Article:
The stormy, large and engulfing waves of the Baltic Sea, the Black Sea and the Crimean Sea have been a tremendous inspiration for Aivazovsky making this subject matter, followed by scenes of the Ottoman capital, Constantinople, the tour de force of the artist. The storm, with its raw power and ability to bring about total destruction represents the unbeatable force of nature. The transparent wave is beautiful and overpowering in its size and draws the viewer in as it would draw in and devour a sailor. The shipwreck is the ultimate culmination of the struggle of the manmade versus the powers of nature. Man and his creation, the ship, which he relies on so heavily for his survival, have been defeated.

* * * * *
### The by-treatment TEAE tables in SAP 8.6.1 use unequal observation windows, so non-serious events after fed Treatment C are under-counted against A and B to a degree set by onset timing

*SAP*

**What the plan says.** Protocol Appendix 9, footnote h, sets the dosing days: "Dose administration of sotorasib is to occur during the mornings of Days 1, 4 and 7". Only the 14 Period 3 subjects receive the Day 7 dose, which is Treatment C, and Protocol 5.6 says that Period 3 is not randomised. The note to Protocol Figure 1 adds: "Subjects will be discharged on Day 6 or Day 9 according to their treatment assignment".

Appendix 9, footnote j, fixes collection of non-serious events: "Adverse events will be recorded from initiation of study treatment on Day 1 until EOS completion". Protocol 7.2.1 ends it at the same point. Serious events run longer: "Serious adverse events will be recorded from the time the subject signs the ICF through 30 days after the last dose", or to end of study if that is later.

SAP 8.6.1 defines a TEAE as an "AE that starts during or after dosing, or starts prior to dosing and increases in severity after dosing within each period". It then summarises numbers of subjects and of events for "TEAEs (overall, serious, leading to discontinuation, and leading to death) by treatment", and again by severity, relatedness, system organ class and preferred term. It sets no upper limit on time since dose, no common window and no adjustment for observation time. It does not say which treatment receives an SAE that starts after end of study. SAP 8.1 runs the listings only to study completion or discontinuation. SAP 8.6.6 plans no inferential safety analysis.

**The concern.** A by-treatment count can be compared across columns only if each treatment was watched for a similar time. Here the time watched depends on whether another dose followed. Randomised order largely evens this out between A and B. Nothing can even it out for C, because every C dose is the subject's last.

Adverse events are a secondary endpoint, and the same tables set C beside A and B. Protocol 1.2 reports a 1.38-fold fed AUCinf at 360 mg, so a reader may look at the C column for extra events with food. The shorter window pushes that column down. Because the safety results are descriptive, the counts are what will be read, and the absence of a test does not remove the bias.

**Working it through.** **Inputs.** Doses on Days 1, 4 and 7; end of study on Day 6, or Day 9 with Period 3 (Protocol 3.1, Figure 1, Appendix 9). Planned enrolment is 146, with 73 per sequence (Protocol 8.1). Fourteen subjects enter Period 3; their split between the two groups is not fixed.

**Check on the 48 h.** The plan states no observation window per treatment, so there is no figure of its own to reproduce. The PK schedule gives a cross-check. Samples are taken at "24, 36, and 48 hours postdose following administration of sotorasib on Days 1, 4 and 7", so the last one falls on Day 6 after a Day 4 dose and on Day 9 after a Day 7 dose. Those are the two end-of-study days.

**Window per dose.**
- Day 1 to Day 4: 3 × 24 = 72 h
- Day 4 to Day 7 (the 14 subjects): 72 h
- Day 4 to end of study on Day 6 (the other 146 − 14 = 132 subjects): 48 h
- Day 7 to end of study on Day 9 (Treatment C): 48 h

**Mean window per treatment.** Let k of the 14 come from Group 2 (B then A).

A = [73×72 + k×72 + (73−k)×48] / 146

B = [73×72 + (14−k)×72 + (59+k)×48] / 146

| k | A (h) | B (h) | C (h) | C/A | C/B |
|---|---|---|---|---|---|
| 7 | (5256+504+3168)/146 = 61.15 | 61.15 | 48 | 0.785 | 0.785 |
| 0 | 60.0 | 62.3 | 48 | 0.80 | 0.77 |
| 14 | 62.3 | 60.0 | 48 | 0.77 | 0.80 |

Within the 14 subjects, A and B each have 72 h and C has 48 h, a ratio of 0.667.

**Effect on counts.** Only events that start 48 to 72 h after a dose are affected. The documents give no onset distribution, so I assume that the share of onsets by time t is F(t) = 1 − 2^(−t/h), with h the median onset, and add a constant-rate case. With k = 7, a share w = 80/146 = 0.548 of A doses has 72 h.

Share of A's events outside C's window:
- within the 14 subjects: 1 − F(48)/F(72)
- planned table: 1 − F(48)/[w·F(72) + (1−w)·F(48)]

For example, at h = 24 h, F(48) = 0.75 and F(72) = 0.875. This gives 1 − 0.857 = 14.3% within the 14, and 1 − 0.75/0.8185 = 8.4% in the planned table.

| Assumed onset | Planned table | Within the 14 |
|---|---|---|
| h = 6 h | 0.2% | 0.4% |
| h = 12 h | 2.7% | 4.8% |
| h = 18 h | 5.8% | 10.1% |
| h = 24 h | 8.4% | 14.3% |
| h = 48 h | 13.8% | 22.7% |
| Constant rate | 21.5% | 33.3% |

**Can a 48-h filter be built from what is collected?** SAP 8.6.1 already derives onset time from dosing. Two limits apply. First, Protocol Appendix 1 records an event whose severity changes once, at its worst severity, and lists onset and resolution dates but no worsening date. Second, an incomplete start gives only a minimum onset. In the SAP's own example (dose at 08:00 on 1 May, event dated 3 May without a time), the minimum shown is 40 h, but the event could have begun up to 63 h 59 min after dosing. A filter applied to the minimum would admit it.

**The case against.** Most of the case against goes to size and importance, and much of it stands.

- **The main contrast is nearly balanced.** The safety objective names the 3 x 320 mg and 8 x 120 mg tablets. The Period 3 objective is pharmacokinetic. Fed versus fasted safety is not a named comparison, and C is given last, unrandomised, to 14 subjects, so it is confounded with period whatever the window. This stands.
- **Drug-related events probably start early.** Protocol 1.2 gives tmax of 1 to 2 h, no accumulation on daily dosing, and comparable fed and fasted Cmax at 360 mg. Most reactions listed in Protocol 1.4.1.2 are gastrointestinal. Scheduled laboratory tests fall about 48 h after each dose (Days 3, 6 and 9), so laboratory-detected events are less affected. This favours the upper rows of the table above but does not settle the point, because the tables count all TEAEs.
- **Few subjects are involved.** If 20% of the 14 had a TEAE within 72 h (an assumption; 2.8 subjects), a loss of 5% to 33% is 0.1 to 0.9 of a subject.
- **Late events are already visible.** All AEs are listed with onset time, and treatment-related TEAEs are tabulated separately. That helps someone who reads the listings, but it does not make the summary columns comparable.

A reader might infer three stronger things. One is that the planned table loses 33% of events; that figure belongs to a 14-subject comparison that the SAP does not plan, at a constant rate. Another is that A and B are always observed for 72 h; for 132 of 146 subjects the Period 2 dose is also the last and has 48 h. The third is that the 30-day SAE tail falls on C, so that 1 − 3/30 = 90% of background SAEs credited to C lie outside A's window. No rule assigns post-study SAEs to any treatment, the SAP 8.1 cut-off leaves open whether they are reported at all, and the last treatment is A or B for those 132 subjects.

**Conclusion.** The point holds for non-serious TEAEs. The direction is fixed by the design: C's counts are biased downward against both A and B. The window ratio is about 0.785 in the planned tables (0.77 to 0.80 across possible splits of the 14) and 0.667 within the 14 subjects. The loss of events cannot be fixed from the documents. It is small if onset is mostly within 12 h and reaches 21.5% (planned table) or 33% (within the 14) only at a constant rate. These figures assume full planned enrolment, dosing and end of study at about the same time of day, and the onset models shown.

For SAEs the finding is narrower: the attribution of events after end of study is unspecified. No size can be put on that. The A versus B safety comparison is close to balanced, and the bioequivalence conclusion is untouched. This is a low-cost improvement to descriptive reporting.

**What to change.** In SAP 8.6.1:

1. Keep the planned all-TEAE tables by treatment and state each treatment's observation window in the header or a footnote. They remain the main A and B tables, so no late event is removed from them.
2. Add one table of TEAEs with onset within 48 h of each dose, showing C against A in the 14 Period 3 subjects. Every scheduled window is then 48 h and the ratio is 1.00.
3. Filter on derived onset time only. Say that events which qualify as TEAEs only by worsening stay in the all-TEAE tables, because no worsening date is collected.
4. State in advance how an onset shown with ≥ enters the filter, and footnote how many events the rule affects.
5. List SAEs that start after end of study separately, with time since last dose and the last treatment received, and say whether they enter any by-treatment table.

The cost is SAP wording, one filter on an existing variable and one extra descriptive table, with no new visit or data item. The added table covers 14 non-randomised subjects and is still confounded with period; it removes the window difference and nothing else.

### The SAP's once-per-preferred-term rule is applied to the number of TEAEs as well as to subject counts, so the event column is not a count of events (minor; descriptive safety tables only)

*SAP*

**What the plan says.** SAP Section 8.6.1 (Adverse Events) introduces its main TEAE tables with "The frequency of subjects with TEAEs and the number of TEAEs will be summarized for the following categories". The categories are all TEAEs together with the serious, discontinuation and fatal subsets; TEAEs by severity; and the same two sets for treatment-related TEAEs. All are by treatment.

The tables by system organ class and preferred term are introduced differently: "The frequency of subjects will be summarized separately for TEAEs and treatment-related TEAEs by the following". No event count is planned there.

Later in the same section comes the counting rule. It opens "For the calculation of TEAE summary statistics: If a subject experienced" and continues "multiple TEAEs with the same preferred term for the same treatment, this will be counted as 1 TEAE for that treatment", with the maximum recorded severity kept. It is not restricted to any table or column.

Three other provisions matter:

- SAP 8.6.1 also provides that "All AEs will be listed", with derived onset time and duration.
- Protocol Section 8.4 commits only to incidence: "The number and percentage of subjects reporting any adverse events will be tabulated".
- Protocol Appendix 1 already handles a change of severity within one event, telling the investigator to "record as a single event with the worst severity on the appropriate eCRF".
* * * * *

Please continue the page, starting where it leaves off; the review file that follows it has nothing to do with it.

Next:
Aivazovsky is perhaps the most successful and popular of Russia's 19th Centurty painters, enjoying both imperial patronage as well as commercial success. Aivazovsky's interest in painting and the sea go hand in hand. As early as 1839, Aivazovsky took part in the Black Sea Fleet maneuvers and sailed off with the navy in order to study and paint the sea. By 1844, by the "Tsar's edict he was attached to the Chief Naval Staff with the title of painter to the Staff and with the right to wear the uniform of the naval ministry" (N. Novouspensky, Aivazovsky, Leningrad, 1980, p. 10). In 1842, during a trip to Italy, Aivazovsky met the famous British marine painter, Joseph Mallord William Turner, who was so struck by Aivazovsky's Bay of Naples that he dedicated a rhymed eulogy: "Of a mighty king!/Forgive me if I err, great artist,/Your picture has entranced me so,/Reality and art are one,/And I am all amazement./So noble, powerful is the art/That only genius could inspire!" (Novouspensky, op. cit., p. 8). One of Aivazovsky's largest canvasses is The Ninth Wave, which was commissioned by Nicholas I for the Imperial Hermitage and it is one of the central attractions of the Museum today.